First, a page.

Can artificial intelligence make a better virtual reality camera? A 2014 China-based startup is betting on it with Detu Max, which the company calls the first 3D 8K 360 VR camera with a built-in chip housing the camera’s A.I. technology. Designed as a pro-level camera, the A.I. allows the camera to recognize — and follow — the subject.
The Detu Max’s feature list reads like a list of photography buzzwords — there’s 3D, 8K, 360, VR, AI, HDR, RAW and stabilization all packed into a metallic body. That turned out to be enough to get the Detu completely funded in just ten minutes on Kickstarter, where the camera will continue to garner support until the campaign ends on July 28.
The Max has eight lenses wrapped around the outside of the camera body. Each pair of lenses has a similar placement as a pair of human eyes, allowing the camera to compare the perspectives from the right and left in each pair, enabling the camera’s 3D capabilities. With four pairs of lenses, the camera captures that immersive 360 perspective.
But the Detu Max isn’t the first pro-minded VR camera with lens pairs to shoot 3D. What sets the Max apart, according to Detu, is an A.I. chip built inside the body of the camera. That chip powers object tracking, which allows the camera to keep the subject within the front frame. While object tracking may not seem like a huge feature on a camera designed to shoot from every angle, Detu says the feature can be used while live-streaming so viewers always jump into the stream with a view of the subject first.
Detu says that Max is also capable of closer stitches compared to other models on the market. The multiple lenses on 360 cameras typically have trouble stitching close, but Max can stitch from about three feet (one meter). Others stitch about 10 feet from the lenses, Detu claims.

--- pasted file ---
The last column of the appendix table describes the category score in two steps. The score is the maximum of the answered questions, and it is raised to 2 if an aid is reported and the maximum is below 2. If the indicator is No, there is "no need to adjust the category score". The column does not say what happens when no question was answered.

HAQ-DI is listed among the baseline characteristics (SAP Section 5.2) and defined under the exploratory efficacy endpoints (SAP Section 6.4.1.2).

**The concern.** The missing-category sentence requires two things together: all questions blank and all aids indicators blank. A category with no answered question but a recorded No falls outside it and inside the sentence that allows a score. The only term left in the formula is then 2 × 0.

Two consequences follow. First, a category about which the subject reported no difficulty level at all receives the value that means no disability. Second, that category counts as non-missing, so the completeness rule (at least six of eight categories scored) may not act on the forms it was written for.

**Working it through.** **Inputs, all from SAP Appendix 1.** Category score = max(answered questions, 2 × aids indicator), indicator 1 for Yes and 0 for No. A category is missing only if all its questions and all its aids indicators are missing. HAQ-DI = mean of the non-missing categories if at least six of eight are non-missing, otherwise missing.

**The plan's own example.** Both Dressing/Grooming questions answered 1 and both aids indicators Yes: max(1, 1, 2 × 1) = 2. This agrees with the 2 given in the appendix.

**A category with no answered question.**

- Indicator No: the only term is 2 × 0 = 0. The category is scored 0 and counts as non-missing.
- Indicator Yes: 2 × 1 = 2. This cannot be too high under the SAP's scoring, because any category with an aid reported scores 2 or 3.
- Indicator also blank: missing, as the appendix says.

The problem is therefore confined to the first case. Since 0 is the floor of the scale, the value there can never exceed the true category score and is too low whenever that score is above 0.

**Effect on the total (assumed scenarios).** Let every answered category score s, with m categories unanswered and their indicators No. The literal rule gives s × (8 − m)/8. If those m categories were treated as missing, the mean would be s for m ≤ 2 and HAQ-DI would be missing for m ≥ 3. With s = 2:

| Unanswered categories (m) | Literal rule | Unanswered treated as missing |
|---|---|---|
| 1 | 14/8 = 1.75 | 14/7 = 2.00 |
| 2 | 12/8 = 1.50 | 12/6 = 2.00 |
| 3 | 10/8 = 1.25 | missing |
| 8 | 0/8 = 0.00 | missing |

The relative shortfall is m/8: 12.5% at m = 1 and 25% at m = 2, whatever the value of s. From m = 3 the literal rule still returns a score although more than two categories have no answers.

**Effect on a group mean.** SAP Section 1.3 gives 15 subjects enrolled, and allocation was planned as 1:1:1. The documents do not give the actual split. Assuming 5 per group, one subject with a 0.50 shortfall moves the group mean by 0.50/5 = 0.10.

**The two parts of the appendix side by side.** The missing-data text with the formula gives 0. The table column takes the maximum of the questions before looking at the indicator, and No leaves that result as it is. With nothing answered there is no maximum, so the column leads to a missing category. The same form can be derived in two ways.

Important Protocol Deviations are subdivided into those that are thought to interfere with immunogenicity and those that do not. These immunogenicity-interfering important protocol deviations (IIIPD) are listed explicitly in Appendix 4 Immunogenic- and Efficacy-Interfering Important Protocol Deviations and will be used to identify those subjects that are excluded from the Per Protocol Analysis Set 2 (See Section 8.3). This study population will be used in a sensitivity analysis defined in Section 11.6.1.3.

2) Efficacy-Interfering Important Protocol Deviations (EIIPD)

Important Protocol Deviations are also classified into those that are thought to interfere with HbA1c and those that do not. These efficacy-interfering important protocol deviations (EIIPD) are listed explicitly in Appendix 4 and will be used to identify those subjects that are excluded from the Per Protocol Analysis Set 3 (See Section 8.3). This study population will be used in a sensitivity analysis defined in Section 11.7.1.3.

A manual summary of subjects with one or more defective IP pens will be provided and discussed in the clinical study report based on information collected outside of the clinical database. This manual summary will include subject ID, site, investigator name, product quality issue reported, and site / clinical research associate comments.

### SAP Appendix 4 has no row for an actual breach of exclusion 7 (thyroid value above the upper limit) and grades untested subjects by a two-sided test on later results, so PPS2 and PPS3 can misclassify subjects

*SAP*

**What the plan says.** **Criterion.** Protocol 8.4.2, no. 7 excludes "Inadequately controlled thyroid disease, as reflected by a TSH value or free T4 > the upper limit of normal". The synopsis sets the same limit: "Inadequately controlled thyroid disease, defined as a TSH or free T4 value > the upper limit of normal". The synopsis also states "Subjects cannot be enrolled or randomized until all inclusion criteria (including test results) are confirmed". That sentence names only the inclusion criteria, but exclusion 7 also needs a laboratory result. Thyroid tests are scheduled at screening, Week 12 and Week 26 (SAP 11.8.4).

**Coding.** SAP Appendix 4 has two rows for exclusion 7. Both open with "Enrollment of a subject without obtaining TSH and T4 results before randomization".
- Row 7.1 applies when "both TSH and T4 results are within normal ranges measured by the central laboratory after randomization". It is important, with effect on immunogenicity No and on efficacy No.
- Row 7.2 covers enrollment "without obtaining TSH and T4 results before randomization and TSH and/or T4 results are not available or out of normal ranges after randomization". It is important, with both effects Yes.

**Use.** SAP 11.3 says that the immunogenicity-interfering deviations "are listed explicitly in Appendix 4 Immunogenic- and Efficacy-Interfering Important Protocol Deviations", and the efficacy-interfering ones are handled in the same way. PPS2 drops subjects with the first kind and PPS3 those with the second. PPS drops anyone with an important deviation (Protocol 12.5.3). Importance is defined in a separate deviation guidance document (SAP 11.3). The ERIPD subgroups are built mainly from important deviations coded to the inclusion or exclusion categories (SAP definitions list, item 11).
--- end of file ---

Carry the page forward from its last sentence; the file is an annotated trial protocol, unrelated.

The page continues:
As a pro-focused camera, the Max captures 8K footage and 12K stills. Stitching is done in-camera, allowing for live-streams up to 4K 20 fps in 3D or 4k at 30 fps without the 3D using either an Ethernet cable or a 2.4G or 5G dual band Wi-Fi network. The camera also includes high dynamic range, a mode that captures more details in the lightest and darkest areas of the image. Photos can also be captured in RAW for better edits, and videos in the LOG format.
The Detu Max also houses a six-axis gyro stabilization system. The camera’s battery, however, is only rated for an hour of recording.
While the company says the features are designed with pros in mind, the company opted to keep the camera’s interface simple with only five buttons controlling the camera. The built-in wireless also allows for control through an Android and iOS to preview, edit, and share images.
The Max isn’t Detu’s first camera — the company also has a smaller handheld camera called the Twin, a 6K commercial camera called the F4, and an 8K 360 camera called the F4 Plus. The company’s Kickstarter success takes out some, but not all, of the risk associated with crowdfunding — if the remainder of the manufacturing process is successful, the company expects to start shipping in September. Pledges that include the camera start at $2,199, with an anticipated $3,599 list price.
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